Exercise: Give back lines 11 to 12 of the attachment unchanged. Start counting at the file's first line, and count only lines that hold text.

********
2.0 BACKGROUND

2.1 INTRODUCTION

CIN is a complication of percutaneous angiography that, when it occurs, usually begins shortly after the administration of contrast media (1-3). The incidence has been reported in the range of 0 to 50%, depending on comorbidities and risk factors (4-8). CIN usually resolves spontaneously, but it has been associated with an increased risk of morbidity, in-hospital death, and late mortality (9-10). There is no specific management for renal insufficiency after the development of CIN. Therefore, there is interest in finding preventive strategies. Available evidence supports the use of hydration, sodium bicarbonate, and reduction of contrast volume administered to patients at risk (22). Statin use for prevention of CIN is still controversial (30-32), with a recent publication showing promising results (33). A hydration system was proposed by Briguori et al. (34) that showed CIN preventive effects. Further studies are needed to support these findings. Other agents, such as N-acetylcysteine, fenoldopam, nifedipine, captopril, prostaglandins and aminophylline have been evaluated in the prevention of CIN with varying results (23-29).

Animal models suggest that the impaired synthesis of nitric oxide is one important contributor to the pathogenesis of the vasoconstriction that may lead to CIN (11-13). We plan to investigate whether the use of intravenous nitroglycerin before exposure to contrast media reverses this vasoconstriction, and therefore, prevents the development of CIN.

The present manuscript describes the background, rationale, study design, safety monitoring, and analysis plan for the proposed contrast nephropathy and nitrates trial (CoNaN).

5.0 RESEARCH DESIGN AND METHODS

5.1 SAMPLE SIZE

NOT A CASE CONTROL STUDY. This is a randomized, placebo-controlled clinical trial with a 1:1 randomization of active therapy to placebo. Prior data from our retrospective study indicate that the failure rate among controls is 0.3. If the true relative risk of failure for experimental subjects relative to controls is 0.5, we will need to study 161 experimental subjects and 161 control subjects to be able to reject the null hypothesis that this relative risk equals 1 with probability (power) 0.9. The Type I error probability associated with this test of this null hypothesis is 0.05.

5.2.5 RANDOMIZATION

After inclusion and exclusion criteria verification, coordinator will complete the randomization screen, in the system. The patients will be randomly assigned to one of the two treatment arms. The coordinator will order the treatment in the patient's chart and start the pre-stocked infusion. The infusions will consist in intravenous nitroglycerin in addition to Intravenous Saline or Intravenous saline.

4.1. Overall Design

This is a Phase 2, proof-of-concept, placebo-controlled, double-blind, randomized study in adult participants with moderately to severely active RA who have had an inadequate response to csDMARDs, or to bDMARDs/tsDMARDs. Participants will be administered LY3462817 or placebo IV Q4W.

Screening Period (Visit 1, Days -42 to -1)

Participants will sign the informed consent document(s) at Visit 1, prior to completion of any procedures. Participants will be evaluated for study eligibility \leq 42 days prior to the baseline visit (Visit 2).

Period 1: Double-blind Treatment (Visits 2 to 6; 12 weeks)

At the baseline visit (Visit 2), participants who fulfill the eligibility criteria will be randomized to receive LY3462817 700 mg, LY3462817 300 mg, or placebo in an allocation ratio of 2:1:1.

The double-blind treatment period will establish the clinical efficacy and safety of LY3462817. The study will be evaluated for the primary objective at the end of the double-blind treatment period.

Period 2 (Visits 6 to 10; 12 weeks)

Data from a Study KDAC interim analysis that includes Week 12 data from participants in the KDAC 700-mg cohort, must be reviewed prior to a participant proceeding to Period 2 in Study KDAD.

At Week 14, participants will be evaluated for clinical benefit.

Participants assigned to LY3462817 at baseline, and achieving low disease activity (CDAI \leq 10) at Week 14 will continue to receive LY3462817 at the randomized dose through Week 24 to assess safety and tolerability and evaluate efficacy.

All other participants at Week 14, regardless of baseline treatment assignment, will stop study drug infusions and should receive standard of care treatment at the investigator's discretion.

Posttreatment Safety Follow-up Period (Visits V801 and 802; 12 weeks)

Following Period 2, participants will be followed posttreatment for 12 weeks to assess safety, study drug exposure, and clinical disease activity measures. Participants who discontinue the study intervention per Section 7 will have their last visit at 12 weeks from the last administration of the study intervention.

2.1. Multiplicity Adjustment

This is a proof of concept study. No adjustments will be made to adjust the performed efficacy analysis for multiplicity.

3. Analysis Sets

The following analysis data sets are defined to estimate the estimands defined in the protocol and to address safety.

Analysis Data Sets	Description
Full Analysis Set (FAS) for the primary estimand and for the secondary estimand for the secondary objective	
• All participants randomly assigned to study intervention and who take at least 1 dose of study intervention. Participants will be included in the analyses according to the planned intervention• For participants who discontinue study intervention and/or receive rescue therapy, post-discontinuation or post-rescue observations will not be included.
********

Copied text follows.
4.1. Overall Design

This is a Phase 2, proof-of-concept, placebo-controlled, double-blind, randomized study in adult participants with moderately to severely active RA who have had an inadequate response to csDMARDs, or to bDMARDs/tsDMARDs. Participants will be administered LY3462817 or placebo IV Q4W.